Hopefully someone else will chime in here with some more ideas soon.

chemgrl08 06-09-2014 10:22 AM

I suspect that she is a little big due to being pregnant; but I am not sure if bloating from illness is different from a big belly full of babies. Again, thank you for your suggestions.
I've added the Lifeguard- I have a friend who swears by it. It treats both fungal and at least some bacterial infections. Gotta try something, right? Waited on the others to get better and that didn't happen, so at least I'll be trying something.
And yes, anyone with other input is welcome!

chemgrl08 06-09-2014 07:33 PM

Update: The guppy that was in serious trouble died by the time I got home. :/ I also lost 2 more fry, so now I'm down from 6 adults, 13 fry to 2 adults and 10 fry. Hope nothing else goes wrong... I have an aquarium meeting on Wednesday, I'll be able to ask for more advice then. But if anyone has ideas until then, let me know. SO FAR everybody looks ok, but I'm not confident things will stay that way.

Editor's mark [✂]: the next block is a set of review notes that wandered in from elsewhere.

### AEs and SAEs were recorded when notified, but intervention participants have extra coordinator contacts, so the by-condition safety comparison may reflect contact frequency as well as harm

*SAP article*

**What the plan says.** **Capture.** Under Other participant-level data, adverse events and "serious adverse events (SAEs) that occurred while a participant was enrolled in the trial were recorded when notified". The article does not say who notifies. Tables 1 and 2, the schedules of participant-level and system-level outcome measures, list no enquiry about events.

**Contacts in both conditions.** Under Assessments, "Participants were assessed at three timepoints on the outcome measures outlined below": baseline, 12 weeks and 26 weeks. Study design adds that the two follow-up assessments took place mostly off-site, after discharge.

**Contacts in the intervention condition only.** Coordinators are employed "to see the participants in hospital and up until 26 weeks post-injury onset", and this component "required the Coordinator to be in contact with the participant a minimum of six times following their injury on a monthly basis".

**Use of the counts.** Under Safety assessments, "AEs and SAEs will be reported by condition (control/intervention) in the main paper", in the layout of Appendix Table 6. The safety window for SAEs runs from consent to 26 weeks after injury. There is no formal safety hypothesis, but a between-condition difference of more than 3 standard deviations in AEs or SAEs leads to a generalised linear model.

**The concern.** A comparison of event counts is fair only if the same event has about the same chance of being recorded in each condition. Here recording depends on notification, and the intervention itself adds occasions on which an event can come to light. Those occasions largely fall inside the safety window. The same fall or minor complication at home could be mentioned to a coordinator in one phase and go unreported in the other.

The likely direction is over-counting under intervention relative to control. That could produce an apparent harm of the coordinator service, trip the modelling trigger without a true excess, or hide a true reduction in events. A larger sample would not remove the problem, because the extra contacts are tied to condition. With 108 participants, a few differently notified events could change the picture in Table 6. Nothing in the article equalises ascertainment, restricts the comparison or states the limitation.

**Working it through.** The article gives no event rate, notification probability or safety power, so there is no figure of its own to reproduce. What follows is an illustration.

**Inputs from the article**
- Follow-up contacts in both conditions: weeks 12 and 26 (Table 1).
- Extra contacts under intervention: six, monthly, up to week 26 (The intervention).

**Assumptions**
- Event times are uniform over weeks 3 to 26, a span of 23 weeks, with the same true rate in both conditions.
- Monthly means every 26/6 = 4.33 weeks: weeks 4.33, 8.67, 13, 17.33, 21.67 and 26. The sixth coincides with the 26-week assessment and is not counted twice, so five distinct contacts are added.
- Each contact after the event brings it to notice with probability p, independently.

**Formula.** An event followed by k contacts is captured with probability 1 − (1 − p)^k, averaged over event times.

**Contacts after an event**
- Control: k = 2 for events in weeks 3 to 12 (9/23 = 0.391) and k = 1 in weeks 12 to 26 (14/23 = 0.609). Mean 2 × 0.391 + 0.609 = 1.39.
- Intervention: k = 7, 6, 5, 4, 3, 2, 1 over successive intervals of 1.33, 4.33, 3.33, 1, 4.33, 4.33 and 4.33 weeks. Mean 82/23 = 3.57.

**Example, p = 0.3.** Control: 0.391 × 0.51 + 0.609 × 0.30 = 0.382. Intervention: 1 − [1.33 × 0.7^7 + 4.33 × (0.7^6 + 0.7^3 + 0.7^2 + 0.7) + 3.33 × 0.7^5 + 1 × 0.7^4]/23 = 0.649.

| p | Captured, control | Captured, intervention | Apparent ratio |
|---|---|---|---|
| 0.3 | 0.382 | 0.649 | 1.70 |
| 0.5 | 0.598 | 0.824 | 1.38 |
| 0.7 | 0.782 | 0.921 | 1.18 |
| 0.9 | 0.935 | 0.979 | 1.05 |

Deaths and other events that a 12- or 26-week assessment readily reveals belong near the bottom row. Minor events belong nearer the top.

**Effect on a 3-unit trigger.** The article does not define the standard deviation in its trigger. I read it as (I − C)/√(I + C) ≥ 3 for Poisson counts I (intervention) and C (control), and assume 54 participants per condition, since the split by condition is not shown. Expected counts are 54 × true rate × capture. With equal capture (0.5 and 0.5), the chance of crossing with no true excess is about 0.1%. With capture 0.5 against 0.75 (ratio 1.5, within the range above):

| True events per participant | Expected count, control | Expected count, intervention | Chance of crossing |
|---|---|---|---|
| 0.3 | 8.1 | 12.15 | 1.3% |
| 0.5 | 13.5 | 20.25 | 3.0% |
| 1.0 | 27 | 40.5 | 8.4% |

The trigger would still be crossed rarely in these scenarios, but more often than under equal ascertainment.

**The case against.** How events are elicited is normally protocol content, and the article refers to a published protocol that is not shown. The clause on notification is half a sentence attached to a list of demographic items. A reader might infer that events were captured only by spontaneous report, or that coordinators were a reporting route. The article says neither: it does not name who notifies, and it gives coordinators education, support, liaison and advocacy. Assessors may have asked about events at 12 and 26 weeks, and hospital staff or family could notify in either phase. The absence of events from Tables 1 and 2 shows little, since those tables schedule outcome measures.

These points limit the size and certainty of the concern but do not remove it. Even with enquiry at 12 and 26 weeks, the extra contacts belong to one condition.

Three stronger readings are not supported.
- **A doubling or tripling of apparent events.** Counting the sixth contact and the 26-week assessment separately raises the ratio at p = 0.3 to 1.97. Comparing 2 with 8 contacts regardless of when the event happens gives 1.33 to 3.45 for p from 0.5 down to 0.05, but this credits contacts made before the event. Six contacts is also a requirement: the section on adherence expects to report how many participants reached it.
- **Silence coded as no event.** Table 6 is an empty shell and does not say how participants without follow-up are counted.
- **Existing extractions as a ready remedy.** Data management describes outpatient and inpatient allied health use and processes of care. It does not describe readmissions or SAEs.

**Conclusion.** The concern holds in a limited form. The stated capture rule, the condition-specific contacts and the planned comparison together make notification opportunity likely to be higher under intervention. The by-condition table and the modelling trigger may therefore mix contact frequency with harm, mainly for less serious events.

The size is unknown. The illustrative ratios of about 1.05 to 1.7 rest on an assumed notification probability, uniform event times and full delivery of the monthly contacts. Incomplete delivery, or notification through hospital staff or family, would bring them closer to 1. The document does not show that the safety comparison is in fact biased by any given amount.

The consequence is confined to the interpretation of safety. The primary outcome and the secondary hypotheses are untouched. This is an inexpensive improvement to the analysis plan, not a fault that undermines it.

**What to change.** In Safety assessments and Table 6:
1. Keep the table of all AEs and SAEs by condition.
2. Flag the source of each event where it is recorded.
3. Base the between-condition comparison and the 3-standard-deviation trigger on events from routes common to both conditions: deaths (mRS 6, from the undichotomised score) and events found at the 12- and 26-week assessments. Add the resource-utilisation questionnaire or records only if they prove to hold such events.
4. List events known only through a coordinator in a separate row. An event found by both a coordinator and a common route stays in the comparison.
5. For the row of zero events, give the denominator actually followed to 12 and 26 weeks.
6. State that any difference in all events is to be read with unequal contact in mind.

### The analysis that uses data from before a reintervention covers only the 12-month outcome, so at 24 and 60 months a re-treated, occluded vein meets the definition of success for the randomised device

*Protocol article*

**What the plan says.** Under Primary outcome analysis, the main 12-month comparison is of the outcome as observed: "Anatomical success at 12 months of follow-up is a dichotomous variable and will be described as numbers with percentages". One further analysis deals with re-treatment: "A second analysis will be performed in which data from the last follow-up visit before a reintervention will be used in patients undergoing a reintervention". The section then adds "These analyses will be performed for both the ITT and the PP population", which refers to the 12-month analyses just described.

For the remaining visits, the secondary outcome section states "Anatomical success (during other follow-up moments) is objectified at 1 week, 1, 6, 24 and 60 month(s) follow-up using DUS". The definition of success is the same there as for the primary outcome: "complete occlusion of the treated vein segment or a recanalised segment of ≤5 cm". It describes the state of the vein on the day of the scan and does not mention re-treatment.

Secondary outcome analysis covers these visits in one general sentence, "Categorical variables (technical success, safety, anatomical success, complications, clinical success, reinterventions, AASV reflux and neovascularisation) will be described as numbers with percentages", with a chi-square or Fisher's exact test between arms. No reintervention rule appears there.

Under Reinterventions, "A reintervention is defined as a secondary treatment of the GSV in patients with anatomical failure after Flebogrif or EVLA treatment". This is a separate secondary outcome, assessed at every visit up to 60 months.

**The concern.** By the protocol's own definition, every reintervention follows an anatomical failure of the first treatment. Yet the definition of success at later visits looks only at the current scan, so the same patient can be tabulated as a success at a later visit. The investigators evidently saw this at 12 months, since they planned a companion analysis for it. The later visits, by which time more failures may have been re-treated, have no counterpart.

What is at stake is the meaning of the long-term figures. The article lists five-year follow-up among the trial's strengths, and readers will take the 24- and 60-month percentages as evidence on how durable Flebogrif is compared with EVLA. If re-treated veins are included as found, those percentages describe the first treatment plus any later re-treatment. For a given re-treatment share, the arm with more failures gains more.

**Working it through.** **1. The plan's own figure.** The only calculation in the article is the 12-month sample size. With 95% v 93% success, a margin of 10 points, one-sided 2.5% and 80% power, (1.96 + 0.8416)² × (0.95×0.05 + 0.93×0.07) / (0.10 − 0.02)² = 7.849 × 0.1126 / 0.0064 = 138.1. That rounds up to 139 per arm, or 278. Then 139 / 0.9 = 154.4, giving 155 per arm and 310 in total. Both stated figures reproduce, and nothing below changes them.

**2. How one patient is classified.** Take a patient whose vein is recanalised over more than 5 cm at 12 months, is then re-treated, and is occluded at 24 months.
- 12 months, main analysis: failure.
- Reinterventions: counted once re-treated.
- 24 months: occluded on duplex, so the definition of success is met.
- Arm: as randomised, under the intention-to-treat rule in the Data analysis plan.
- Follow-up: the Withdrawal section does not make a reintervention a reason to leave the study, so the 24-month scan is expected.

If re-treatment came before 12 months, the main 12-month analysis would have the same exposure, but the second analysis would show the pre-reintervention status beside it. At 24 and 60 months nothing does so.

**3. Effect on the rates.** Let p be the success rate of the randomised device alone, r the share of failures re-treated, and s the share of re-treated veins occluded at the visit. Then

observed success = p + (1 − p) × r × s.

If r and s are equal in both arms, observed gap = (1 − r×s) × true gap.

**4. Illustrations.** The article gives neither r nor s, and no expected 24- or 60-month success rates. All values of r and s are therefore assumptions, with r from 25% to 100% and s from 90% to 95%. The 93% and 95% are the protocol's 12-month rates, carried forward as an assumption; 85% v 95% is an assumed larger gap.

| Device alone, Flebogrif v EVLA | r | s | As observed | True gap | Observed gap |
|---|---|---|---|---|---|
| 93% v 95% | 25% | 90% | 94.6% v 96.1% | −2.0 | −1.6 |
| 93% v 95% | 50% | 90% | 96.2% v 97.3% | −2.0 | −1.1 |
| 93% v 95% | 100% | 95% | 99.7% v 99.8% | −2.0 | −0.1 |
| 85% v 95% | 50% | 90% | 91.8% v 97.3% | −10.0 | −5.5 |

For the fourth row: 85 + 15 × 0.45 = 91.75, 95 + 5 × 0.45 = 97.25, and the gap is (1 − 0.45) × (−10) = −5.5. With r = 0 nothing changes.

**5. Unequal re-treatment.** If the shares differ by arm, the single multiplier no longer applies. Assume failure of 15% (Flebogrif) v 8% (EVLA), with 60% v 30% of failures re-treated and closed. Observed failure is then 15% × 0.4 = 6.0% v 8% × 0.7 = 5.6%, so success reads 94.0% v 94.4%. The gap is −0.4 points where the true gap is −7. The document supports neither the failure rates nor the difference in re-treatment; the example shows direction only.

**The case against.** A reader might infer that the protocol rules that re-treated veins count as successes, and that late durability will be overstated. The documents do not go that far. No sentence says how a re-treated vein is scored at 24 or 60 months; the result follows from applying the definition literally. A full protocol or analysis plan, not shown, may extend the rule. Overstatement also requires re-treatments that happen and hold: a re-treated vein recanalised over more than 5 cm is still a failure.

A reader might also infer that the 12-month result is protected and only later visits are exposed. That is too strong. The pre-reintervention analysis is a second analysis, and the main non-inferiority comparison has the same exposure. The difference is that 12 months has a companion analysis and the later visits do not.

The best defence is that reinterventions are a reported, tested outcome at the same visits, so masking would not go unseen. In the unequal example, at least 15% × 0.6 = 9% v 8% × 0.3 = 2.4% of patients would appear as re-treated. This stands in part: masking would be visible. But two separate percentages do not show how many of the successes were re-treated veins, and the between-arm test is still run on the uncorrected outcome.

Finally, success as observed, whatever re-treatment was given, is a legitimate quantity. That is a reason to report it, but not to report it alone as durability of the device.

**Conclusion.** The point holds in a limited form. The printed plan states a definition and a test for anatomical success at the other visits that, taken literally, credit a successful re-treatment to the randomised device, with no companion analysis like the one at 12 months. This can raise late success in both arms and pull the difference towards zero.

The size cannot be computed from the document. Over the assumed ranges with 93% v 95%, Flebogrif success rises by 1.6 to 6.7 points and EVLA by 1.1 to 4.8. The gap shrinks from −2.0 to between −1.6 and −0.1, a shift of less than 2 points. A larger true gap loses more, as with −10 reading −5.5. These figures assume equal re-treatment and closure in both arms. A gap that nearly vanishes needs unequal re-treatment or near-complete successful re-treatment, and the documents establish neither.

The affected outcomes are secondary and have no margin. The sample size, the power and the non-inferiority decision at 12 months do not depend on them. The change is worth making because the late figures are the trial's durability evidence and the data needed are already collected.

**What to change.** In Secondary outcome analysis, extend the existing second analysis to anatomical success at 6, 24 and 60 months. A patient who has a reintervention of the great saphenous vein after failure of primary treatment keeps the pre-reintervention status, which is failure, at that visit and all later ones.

chemgrl08 06-10-2014 09:20 PM

OK, PLEASE HELP! Things have gotten critical. The babies are dying off- I've moved them to a different tank (what can it hurt?) I've removed the snails so that any medication won't hurt them.
The mini cories are ALSO showing signs of this disease or whatever it is! Kinda sitting on their side, not swimming away from my hand or stimuli. Clearly I need to treat this aggressively; it was bad enough losing all but one (so far) of my adult guppies, but to lose my mini cories too??? What is the best procedure? Heat the tank to a higher temp (what do you suggest? Current temp sits around 70*F) Add aquarium salt (according to carton directions?) Use an anti-bacterial agent? ( Furan, Triple Sulpha, Tetracycline were suggested above.) Can I do all three of these things or is that too much?
Please help! At first I thought the albino guppies were just too fragile and I must have done something wrong, but this is clearly throughout the tank. Since I don't see any spots on the remaining fish, or any torn fins, it makes me think bacterial, not fungal. Advice, please!